Nutrition and Exercise for Cancer Survivors

A healthy lifestyle is important after cancer treatment. Good nutrition and regular exercise can:

  • Reduce your risk of cancer (new or recurrence)
  • Help relieve long-term side effects of treatment
  • Lessen feelings of sadness and improve mood
  • Improve your heart and lung health and lower the risk of heart disease
  • Help lose or maintain weight
  • Increase energy, endurance, strength and flexibility
  • Lessen the effects of stress, anxiety and fatigue
  • Help maintain normal bowel function

Maintain a Healthy Diet

Most experts agree that cancer survivors should maintain a diet for cancer prevention. The recommendations below are similar to the guidelines for general good health and well-being.

Plant-based foods are a healthy choice for cancer survivors:

  • Aim for at least 2 ½ cups of non-starchy vegetables and fruits in your diet each day
  • Fill 2/3 of your plate with vegetables, fruits, whole grains, beans, nuts and/or seeds
  • Add more vegetables than fruits
  • Choose 100% whole grains, rather than processed (refined) white flour or white rice

Limit red meat intake:

  • Choose lean cuts of chicken, turkey, fish, pork and beef
  • Eat no more than 18 ounces of red meat each week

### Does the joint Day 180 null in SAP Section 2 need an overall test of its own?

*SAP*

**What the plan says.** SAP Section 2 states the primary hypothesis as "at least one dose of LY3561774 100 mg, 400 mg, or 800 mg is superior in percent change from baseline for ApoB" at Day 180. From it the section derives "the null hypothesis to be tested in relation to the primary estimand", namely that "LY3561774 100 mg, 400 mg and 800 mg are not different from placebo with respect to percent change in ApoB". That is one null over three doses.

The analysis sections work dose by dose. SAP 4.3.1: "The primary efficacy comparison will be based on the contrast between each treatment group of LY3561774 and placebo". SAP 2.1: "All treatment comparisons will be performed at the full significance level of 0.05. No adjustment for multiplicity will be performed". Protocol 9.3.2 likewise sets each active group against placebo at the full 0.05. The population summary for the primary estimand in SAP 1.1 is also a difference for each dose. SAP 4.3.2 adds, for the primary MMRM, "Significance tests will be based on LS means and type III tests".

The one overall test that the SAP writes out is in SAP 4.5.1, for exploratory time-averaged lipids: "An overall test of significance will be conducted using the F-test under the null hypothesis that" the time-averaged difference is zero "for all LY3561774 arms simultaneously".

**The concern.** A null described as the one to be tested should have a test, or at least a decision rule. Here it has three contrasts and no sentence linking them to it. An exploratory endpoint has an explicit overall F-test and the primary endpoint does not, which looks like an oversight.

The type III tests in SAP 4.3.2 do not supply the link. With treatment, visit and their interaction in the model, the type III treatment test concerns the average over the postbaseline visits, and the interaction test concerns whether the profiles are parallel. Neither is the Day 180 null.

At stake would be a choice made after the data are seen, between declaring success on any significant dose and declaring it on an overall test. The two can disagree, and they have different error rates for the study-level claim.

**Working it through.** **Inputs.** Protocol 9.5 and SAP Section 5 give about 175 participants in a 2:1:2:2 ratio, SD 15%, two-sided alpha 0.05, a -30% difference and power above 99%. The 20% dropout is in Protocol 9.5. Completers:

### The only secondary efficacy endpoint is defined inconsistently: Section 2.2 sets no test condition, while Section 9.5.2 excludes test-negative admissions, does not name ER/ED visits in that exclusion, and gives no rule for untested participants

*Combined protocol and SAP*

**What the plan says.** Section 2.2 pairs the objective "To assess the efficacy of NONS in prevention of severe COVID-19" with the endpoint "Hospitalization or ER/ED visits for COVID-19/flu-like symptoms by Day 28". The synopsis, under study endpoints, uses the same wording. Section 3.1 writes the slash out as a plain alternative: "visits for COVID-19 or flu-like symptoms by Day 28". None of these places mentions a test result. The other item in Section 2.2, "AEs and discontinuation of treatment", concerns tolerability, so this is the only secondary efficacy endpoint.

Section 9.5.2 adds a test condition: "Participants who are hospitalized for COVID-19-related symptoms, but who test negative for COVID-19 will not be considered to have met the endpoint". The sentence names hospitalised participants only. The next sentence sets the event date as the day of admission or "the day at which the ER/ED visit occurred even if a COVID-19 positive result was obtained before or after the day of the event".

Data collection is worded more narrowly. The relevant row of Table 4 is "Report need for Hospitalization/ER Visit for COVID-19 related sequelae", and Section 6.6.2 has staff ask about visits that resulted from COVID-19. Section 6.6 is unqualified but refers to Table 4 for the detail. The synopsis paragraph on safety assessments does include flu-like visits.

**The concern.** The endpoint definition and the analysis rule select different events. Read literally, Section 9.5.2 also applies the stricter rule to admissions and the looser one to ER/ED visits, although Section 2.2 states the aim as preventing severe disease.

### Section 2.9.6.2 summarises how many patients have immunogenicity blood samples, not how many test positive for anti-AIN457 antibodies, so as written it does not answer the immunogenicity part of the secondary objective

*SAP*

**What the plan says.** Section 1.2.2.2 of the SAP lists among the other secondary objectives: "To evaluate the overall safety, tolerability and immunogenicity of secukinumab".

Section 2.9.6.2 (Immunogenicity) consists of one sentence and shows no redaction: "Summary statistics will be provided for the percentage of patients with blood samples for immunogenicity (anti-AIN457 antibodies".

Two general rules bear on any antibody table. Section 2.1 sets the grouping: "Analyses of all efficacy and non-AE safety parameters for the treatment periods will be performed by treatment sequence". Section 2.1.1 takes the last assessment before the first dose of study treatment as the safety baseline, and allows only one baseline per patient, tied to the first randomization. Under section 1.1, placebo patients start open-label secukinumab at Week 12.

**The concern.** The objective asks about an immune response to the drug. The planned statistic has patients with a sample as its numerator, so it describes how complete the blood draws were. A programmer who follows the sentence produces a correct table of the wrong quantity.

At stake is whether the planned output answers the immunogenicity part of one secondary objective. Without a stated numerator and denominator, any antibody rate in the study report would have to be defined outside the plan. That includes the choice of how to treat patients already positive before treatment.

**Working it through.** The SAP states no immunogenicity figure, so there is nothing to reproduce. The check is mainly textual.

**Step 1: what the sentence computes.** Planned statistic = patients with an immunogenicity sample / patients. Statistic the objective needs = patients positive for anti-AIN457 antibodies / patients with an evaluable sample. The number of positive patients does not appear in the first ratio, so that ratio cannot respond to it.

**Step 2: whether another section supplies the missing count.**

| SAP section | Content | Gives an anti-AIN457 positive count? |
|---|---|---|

• Avoid processed meats: sandwich meats, ham, bacon, hot dogs and sausages

Limit daily salt intake:

  • Get no more than 2,400 milligrams of sodium per day, which equals about 1 teaspoon of salt
  • Eat salty foods in moderation, including processed foods, soups, pizza, breads and breakfast cereals

Avoid sugary drinks and processed foods:

  • Choose water instead of soda, energy drinks and sports drinks
  • Eat sugary foods in moderation
  • Eat fewer high-calorie, low-nutrient foods

Limit alcohol intake:

  • Women should have no more than one drink a day
  • Men should have no more than two drinks a day

Adopt a Physically Active Lifestyle

Always ask your doctor before starting an exercise program. Some of cancer’s late effects and treatment may limit exercise.

Sit less and move more. Take one to two minutes breaks from sitting every hour while awake.

Strive for moderate or vigorous physical activity most days of the week. During moderate activity, you should be a little out of breath and feel your heart beating a little faster. During vigorous activity, you should be breathing more rapidly and only able to speak a few words at a time. Based on your ability and goals, try to get:

  • 150 minutes (2 ½ hours) of moderate activity each week
  • 75 minutes (1 hour, 15 minutes) of vigorous physical activity
  • A combination of both vigorous and moderate activity

Include muscle strengthening at least two days per week. Strength training provides resistance against a force. Examples of strength training include using:

  • Free weights to perform a bicep curl
  • Weight machines to perform a leg press
  • Resistance bands to perform a shoulder press
  • Your own body as a weight to perform walking lunges
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Road to Wellness

Road to Wellness

MD Anderson is offering Road to Wellness, a 6-8 week program of videos that promotes health, well-being and independence for cancer survivors.